In answer to this objection, the following may be said. If we think of the strong consistency requirement as a plausible requirement on intentions, then we’ll expect the subject as a whole, rather than one of its subsystems (e.g., the motor system), to be responsible for consistency among their attitudes and representations. This is so that the subject as a whole may be assessed for rationality or irrationality in holding certain attitudes. If so, then, we’ll expect the subject to be able to consciously adopt their attitudes, and, as a consequence, be able to access what these attitudes represent, in order for the subject as a whole to be responsible for consistency among their attitudes.
On the other hand, if we drop the strong consistency requirement, while the notion of constraint across attitudes and representations may be made sense of regardless of whether the subject has conscious access to what these attitudes and representations represent, the notion of motivation to form certain attitudes on the basis of others is hard to make sense of in the absence of the subject having conscious access to the content of their attitudes, and consciously forming additional attitudes in the light of those they already possess. Therefore, it seems that conscious access to what a certain attitude represents is a precondition on that attitude being an intention, independently of Bratman’s proposal.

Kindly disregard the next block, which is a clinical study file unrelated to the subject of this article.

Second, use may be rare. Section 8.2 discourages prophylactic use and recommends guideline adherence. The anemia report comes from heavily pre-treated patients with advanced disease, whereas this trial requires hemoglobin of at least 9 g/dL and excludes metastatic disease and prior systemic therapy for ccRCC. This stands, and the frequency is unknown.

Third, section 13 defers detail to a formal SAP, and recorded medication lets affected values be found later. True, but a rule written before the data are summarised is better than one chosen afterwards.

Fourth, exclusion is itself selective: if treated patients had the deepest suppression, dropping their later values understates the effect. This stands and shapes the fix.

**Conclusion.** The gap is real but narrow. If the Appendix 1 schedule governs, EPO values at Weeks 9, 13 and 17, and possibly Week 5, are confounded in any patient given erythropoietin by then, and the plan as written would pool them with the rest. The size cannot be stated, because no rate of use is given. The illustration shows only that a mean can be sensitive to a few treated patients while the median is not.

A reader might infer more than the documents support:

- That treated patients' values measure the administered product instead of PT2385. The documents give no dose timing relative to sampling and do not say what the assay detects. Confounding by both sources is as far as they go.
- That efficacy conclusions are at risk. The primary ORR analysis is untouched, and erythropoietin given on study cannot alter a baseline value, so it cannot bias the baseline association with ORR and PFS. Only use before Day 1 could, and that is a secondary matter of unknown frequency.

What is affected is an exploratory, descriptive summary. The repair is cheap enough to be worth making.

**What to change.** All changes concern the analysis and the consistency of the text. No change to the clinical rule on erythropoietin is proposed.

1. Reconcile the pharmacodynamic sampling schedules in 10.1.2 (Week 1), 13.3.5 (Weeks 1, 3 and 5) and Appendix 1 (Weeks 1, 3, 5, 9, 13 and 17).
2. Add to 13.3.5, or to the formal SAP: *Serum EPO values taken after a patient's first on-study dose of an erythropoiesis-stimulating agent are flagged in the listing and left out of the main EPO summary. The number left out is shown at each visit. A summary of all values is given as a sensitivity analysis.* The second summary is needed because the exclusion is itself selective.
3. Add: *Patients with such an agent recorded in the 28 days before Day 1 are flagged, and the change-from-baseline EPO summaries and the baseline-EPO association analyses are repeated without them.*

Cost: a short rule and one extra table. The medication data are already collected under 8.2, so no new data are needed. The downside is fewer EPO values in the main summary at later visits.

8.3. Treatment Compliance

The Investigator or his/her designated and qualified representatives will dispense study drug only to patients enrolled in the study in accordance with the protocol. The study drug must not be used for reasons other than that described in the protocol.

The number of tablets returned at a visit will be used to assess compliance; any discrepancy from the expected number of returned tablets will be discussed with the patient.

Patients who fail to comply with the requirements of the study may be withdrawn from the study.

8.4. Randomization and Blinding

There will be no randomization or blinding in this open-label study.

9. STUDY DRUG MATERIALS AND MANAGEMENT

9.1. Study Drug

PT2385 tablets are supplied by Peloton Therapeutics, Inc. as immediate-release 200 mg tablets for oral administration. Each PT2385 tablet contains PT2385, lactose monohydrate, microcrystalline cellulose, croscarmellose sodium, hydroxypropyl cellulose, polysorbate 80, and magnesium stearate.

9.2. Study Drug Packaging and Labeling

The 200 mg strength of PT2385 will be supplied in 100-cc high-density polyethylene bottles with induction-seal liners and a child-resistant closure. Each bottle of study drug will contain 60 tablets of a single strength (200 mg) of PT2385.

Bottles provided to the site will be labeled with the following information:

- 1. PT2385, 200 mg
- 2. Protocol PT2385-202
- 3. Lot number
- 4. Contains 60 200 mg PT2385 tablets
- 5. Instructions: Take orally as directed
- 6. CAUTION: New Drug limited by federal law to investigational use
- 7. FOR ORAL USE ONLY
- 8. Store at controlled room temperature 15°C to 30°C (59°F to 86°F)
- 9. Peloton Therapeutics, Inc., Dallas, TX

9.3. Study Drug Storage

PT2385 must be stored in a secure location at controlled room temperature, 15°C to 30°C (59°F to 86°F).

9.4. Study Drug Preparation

The Role of Conscious Access between Action and Intention
How does being conscious of what one’s intention represents bear on consciously accessing (aspects of) the action that fulfils the intention in question? This may not be obvious at first sight, since being conscious of what one’s intention represents and consciously accessing (aspects of) the action that fulfils the intention in question are conceptually distinct.Footnote 9 Still, relations of implication hold between them, as follows.
The main idea is that, while executing an aspect of an action represented by an intention, the subject will, at the same time, also have the intention representing that aspect of the action, since intentions to do A are generally held to be retained during A-ing (see, e.g., Searle 1983; Mele 1992; Pacherie 2008). Since one is executing that aspect of the action precisely because one is attempting to fulfil one’s intention representing that aspect, lacking conscious access to that aspect of the action may seem to indicate that one also lacks conscious access to what the attitude representing this aspect of the action represents.Footnote 10 In the previous two sections, conscious access to what an attitude or representation represents has been shown to be a precondition on that attitude or representation being an intention. Because of this, if one does not consciously access an aspect of one’s action at the time of performance, it may seem as though one did not intend to do anything of the kind (although it would still be possible that this aspect of one’s action was under the control of a motor representation).Footnote 11 Thus, lack of conscious access to a certain aspect of one’s action seems to be incompatible with having an intention representing that aspect.